Recently, I was lying awake at night experiencing what I call “night terrors” and hot flashes — yes, I get those at my age even as a male of the species. Many thoughts came to mind. Most of them I forgot by morning, the quote by British statesman Winston Churchill coming to mind: “When I look back on all these worries, I remember the story of the old man who said on his deathbed that he had had a lot of trouble in his life, most of which had never happened.”

I call these episodes “terrors” because of the pervasive thoughts that won’t leave my head at night, like an ear worm of a song that won’t go away, interrupting my sleep and keeping me awake, sometimes for hours.

While I can fully control neither the hot flashes nor the terrors, I really have no right to have the night terrors, a malady that causes me to lie awake and worry about things, many of which I forget anyway shortly before rolling out of bed in the morning.

Why should I have night terrors? I’m healthy, I’m not furloughed from a job and worried about paying bills, my kids are holding their own, I have a roof over my head, clothes on my back and enough to eat. I have love in my life. I have shoes to wear and two feet on which to wear them. What do I have to worry about? There are so many who have far less and a legitimate right to their night terrors.

But I suppose we do have a responsibility to control our thoughts — and should control them, as the Buddha wrote. “What we think, we become. All that we are arises with our thoughts. With our thoughts, we make the world.”

Still, it’s harder, for me at least, to control my thoughts when it’s 3 a.m., pitch dark and night’s silence envelops me. There’s no outside stimulation, I suppose, to push the night terrors away. So, they endure.

My waking hours this particular night started with thoughts of my mom and dad, now passed away to the Great Beyond these four years now, their 20-something, youthful faces somehow clearly peeking through my infantile amnesia.

I wondered if they could sense my gratitude for their love, guidance and sacrifices, and

I hoped they’d be proud of the man I have become. I silently spoke to them, hoping but doubting they could hear my thoughts. And then, somehow, my thoughts shifted from my parents to my wife’s maternal grandmother, Mary.

My wife’s maternal grandmother, Mary? Mary, I hardly knew ye. Why would my night terrors include Mary — “Great Gran” to most everyone — a sprite of a lady less than 5 feet tall I met just a few times (including celebrating her 100th birthday with her) before her death?


lived to be 102, the oldest person I have ever known.

Mary was a bit of a gypsy woman, an immigrant from Hungary before World War II. She

read tarot cards, although she never read my fortune from them. I don’t really believe in

fortune telling, but never wanted to take the chance of prophecies I might dislike. Maybe my disbelief has just enough cracks in it that I’m wary of soothsaying.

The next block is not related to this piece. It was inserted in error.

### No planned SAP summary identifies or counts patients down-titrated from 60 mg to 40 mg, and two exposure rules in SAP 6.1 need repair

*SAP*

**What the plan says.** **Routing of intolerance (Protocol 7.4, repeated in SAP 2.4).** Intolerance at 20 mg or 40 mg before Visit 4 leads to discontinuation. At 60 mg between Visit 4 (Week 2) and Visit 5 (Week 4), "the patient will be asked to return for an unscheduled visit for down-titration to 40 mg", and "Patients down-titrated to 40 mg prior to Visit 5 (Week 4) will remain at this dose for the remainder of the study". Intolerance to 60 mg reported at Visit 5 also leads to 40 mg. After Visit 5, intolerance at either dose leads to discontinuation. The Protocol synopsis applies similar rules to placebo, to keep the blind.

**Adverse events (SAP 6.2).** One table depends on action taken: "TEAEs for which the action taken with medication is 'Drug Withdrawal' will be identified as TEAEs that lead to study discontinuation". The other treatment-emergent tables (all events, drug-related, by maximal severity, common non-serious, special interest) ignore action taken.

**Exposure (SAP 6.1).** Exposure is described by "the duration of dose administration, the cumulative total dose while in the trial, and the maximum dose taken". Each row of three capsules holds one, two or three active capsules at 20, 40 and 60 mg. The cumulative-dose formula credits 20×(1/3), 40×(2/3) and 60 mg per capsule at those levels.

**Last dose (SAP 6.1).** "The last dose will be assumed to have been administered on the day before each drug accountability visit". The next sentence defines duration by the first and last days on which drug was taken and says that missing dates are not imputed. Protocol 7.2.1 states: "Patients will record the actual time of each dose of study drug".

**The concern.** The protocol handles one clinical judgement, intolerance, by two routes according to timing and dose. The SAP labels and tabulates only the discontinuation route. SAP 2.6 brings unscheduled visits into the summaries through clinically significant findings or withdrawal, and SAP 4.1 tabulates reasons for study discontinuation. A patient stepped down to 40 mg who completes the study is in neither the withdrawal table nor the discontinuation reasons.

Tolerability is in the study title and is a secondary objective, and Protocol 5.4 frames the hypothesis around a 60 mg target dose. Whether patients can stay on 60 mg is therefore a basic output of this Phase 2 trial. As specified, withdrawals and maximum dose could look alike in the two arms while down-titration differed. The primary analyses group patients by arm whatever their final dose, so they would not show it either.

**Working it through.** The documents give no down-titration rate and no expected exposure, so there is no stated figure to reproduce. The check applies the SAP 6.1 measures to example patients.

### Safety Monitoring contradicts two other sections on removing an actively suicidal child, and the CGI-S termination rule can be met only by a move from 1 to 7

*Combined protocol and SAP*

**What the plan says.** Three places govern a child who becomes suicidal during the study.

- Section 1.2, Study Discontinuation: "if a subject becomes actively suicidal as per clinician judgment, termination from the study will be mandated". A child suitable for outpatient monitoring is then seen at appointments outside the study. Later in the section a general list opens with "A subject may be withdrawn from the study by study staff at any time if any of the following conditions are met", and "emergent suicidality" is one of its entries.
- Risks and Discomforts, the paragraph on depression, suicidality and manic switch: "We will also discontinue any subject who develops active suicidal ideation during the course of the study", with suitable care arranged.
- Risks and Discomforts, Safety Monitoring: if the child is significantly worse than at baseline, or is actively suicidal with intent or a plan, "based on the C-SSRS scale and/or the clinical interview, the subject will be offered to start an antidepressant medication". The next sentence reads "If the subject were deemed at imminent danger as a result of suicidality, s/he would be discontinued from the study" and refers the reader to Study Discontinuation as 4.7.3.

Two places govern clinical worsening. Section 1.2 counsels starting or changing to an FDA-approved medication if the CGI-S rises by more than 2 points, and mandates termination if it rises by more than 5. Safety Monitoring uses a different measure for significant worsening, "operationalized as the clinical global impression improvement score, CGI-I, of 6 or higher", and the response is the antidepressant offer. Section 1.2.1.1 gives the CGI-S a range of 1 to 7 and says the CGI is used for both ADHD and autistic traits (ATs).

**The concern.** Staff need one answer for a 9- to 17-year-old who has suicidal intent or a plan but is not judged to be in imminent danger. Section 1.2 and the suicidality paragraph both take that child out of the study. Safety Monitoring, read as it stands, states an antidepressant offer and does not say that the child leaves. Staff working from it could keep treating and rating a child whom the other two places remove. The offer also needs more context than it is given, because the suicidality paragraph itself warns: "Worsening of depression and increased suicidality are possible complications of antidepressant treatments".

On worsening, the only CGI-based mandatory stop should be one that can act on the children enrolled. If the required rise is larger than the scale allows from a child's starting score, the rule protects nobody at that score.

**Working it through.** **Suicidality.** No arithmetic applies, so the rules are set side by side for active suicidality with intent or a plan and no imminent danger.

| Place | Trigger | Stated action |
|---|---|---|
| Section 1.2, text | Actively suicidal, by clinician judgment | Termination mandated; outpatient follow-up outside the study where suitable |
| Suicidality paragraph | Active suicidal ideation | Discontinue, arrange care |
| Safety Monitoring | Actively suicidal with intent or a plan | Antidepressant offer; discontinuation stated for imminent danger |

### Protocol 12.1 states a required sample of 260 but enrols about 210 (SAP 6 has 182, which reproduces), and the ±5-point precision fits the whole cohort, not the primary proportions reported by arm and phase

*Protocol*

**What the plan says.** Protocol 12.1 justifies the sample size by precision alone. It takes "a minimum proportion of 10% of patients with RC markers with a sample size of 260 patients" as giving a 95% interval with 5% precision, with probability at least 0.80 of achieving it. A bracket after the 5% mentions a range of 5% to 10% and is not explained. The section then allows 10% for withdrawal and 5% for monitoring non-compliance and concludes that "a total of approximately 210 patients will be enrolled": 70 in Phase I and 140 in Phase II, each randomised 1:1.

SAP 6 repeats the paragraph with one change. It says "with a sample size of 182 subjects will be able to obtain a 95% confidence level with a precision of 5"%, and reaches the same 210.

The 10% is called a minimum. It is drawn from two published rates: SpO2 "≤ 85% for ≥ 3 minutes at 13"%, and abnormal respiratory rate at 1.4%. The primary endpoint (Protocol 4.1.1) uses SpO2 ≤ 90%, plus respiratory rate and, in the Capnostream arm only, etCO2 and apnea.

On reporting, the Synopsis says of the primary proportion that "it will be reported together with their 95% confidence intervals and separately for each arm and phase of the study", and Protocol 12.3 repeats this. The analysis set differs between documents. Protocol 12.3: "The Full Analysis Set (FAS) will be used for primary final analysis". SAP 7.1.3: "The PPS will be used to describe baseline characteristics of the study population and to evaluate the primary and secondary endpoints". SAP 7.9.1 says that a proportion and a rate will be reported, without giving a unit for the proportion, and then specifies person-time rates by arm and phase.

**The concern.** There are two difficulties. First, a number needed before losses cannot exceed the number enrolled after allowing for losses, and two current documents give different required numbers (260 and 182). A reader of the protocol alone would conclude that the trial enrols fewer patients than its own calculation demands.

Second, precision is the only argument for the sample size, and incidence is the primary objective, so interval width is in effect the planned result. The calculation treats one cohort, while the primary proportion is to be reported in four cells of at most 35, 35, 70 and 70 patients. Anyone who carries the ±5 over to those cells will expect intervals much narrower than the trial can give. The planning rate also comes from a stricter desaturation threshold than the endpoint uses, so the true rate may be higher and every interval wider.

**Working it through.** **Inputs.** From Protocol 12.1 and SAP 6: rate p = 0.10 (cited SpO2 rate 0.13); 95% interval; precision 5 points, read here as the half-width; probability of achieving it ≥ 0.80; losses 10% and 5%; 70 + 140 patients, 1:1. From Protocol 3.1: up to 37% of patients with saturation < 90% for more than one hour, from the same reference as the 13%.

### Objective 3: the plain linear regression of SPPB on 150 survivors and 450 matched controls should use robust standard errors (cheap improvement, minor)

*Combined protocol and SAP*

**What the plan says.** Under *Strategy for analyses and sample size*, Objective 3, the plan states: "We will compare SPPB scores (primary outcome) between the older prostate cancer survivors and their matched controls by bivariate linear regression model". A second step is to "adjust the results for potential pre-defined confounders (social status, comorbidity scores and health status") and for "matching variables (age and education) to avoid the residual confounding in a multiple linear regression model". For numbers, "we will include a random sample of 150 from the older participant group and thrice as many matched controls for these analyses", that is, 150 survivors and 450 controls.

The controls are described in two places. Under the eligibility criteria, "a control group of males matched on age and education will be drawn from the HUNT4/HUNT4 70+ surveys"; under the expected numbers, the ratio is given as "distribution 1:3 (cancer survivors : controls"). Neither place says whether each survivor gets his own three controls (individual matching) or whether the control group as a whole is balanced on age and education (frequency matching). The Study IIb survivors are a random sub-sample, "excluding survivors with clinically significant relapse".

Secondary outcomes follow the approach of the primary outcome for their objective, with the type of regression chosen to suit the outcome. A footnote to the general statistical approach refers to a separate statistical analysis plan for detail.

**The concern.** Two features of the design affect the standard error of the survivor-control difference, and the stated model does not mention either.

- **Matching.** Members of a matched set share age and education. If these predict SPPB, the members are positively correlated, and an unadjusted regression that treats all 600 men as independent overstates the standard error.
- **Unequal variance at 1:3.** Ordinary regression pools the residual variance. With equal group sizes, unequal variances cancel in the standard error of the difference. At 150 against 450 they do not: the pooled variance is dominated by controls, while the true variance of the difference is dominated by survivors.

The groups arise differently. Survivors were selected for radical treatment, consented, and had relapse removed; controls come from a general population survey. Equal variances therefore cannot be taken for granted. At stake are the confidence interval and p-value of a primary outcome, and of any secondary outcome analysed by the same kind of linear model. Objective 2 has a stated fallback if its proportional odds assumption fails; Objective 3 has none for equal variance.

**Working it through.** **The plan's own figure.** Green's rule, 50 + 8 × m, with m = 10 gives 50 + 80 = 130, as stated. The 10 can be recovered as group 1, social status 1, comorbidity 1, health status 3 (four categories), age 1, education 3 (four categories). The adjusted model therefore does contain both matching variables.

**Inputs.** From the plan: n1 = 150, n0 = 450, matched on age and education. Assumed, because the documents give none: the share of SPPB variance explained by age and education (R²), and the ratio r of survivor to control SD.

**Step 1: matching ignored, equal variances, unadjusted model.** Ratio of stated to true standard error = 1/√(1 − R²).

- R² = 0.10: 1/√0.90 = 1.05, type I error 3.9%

But regardless of hardly knowing Great Gran and my lack of a foretelling from her, my night terrors included thoughts of Mary, I think, because she had “WooWoo,” the term her grandchildren gave to Great Gran’s future-predicting “powers” and her apparent connection to the spiritual world.

Great Gran’s youngest granddaughter, my wife, did have her fortune read. She remembers Great Gran wailing in tears at something she read in the cards, not a good sign from a soothsayer. But although Great Gran never explained in detail what her wailing was about, my wife’s future turned out to be just about spot-on from Great Gran’s reading of the tarot cards and, more or less, it proved to be a good future. It included the standard assortment of pain and loss and disappointments most all of us experience, mixed in with the mostly good.

So, amid my wandering mind’s inability to sleep, I considered Great Gran’s “WooWoo” at 3 a.m. I wondered if Mary, using her mystical, gypsy powers from the spirit world, might help retransmit a message to my mom and dad:

“Can you hear me, Mom and Dad? Are you OK? Thank you for your love and support.”

My hot flashes nearly gone,

I stuck a foot out from under the covers to finish cooling off, pulled the covers to my chin, and finally drifted off to sleep. A train passing through Southern Pines floated through my dreams, its whistling “Wooo-Wooo” echoing from the distance ... and from Mary’s past.

I rarely remember my dreams when I wake. This time, though, the woo-wooing train whistles I remembered. Were they a dream or real? And my night terror worries? Turns out they weren’t real. Might it have been Great Gran’s WooWoo that eased my fretting? Those night terror worries had melted away like the dark shroud of night does with dawn’s comforting light.

Barry Fetzer is a retired U.S. Marine aviator who lives in Southern Pines. He has written columns previously for The Havelock News.

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